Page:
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Inflation round-up


When an economy collapses, as Zimbabwe's did a decade ago, it can take a long time to pick up the pieces. In such dire circumstances, institutions and the services they provide can deteriorate, making things like accurate data collection impossible. Governments which spend too little time repairing vital information resources may not even be able to tell just how much trouble they're in.

When Zimbabwe replaced its currency with the US dollar in 2009, inflation dropped overnight from an estimated 79.6 billion percent to virtually zero, where it remained until late 2017. While this sounded like a great solution, and did indeed provide some badly-needed stability, it gave the false impression that all was, if not well again, then at least significantly better. In fact, all that had happened was that the government, by abandoning the almost worthless Zimbabwe dollar, had been forced to stop printing money. The instant disappearance of price pressures proved that the cause of the world's highest-ever recorded inflation had been the government's excessive money printing.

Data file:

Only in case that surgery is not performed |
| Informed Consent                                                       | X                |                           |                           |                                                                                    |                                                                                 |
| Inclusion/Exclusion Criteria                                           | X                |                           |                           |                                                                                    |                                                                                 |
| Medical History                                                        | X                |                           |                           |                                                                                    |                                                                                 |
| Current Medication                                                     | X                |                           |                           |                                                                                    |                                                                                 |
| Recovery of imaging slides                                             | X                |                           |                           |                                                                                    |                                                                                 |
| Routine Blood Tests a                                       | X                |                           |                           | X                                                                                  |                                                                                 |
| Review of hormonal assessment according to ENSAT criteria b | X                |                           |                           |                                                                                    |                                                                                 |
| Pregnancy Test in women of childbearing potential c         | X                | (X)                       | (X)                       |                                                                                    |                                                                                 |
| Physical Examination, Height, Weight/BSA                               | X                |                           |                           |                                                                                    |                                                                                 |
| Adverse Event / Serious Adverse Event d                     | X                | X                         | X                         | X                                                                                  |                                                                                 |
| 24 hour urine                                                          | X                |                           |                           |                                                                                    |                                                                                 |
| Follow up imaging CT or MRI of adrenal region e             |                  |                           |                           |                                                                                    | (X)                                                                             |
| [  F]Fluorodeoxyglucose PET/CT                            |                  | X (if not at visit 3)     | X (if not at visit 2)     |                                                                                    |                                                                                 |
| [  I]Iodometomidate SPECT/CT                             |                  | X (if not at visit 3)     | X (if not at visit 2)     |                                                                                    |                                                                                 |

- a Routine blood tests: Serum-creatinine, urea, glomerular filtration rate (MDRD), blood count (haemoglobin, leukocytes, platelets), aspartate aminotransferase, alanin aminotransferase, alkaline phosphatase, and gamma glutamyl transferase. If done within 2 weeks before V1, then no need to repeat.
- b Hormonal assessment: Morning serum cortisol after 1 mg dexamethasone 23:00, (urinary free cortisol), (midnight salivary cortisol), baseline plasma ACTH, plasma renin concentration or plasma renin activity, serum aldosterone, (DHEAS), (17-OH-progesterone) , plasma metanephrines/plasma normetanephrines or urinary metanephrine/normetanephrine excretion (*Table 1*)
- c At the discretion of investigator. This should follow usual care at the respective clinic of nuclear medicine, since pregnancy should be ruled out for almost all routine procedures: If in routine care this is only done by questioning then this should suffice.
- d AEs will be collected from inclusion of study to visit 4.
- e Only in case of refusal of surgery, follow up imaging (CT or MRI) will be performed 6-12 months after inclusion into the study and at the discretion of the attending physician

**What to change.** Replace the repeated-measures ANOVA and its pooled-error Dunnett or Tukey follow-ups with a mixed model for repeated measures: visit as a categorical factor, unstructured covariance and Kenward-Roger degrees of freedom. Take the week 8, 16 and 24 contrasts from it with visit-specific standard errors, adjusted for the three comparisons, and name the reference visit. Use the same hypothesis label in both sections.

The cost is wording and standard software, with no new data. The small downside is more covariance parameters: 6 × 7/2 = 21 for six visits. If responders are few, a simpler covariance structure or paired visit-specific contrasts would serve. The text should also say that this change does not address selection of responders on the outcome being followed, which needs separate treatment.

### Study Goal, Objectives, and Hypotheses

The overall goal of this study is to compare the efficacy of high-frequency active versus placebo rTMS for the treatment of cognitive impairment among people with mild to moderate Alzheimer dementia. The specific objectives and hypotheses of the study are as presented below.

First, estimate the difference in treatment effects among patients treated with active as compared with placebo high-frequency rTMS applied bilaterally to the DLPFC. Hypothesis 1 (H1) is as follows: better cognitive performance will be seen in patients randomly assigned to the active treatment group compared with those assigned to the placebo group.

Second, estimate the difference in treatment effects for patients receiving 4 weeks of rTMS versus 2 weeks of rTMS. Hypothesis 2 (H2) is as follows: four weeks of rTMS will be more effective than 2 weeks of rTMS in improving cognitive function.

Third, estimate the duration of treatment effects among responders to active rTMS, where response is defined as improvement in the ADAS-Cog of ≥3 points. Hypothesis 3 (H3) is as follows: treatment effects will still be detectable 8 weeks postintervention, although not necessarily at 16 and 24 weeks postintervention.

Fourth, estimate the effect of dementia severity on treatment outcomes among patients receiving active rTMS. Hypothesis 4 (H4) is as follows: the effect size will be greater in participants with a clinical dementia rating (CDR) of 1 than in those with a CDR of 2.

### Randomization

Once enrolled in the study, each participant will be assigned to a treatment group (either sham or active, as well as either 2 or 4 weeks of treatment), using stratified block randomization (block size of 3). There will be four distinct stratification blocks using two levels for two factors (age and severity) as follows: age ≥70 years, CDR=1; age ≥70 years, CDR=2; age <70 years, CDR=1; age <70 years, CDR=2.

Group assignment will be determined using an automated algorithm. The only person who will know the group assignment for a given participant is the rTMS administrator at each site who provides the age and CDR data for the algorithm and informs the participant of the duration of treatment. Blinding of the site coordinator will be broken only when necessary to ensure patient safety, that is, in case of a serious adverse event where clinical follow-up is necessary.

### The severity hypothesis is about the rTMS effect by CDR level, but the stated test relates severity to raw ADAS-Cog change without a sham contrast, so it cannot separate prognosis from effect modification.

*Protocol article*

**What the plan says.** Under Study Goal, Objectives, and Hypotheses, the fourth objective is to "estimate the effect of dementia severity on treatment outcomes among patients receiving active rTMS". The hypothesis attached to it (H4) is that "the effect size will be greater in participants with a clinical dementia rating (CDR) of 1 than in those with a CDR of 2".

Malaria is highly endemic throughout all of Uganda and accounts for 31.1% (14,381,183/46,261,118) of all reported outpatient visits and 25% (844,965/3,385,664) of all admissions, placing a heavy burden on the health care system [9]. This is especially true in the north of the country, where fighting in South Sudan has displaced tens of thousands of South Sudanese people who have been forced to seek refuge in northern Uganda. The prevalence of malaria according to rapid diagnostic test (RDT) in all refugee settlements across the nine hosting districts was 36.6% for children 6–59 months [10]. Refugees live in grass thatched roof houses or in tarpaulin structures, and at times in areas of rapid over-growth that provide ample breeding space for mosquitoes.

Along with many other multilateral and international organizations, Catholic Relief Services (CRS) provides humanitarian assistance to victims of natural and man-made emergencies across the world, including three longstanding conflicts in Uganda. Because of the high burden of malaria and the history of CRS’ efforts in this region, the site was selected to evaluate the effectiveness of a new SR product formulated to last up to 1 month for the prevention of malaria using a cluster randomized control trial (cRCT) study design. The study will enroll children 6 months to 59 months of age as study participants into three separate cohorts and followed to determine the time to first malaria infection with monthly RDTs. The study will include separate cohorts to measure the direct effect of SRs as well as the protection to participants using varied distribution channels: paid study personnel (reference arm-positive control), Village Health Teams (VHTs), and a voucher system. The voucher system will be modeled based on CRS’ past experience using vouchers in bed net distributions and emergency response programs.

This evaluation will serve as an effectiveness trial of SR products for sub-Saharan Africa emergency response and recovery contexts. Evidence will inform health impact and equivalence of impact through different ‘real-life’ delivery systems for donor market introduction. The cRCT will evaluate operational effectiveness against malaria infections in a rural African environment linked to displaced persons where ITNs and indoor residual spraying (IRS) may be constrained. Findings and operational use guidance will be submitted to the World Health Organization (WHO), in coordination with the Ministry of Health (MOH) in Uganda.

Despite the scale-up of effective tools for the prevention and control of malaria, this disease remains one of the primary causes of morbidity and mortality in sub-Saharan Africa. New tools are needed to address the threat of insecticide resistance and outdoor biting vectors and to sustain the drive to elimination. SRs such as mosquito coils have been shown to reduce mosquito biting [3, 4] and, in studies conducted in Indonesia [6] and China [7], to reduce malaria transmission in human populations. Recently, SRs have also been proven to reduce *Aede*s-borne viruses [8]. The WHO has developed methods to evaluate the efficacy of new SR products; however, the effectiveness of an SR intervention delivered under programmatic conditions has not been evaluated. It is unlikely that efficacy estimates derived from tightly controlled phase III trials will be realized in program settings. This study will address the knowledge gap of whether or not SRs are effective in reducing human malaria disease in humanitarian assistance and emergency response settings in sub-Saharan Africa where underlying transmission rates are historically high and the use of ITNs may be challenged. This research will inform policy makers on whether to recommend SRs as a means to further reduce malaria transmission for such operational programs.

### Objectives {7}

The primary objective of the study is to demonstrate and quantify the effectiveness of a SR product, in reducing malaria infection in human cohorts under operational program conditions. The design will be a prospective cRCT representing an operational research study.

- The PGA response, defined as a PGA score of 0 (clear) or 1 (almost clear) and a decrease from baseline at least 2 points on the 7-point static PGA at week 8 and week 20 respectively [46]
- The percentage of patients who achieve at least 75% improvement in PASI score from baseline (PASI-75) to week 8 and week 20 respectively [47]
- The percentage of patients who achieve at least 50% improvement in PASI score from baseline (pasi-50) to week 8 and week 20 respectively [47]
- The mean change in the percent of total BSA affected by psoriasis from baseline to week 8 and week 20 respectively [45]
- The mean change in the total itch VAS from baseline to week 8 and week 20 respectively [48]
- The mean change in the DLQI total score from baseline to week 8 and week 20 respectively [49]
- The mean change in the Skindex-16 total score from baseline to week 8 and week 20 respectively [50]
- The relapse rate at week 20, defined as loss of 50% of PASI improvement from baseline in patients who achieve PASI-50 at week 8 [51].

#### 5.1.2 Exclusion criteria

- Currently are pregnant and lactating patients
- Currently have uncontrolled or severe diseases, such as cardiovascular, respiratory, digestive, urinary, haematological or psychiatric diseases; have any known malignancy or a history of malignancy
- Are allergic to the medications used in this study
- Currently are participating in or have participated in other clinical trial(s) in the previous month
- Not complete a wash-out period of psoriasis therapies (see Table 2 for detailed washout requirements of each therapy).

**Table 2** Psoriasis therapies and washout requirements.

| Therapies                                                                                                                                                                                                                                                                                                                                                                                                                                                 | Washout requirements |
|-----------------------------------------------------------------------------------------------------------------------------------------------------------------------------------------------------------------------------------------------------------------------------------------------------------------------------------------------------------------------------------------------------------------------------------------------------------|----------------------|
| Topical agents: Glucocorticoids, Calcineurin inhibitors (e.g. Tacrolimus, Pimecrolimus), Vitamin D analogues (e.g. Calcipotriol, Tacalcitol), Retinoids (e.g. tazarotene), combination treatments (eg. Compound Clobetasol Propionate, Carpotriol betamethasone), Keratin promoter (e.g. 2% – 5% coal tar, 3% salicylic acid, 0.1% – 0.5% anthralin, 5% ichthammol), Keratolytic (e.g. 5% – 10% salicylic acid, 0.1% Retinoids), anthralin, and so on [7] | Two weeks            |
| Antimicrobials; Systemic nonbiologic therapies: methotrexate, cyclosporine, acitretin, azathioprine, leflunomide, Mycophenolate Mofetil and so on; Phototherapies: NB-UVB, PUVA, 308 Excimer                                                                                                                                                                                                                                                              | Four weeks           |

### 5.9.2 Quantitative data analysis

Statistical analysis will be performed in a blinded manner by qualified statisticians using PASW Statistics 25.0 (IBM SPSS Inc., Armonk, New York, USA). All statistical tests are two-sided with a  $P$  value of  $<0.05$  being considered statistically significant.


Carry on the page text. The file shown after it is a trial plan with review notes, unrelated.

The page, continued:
Unfortunately, the monetary reform did little to stimulate recovery of the devastated economy. Nor did it help rebuild institutions, without whose information appropriate reforms couldn't be devised (although they were unlikely anyway with Robert Mugabe clinging to power until he was finally ousted last year). A new president, Emmerson Mnangagwa, is now in charge, but he belongs to the same old party, Zanu-PF, whose policies brought the economy to its knees under Mugabe in the first place.

Despite some laudable changes, there is little sign of great improvements in people's lives and their distrust of government is growing again. Although the US dollar is the preferred currency (the South African rand is also used), there are serious shortages of hard cash in circulation, largely because the weak economy produces too few exports to build foreign-currency reserves. So the government a couple of years ago introduced 'bond notes', valued one-to-one with US dollars, hoping to make up the shortfall.

Bond notes might have sounded like a good solution, but they meant the government was actually going back to the bad old days and printing money again. All countries with their own currencies do that, of course, but most central banks keep a close eye on how much new money they introduce, so that they don't stoke inflation by increasing the money supply without also being sure the overall 'worth' of the economy has grown.

Because of Zanu-PF's poor record of economic management, it's unsurprising that people don't trust them to be as careful as other governments. In order to pay civil service salaries and meet other spending commitments, the temptation to print more and more bond notes must be compelling, given that tax revenues remain insufficient.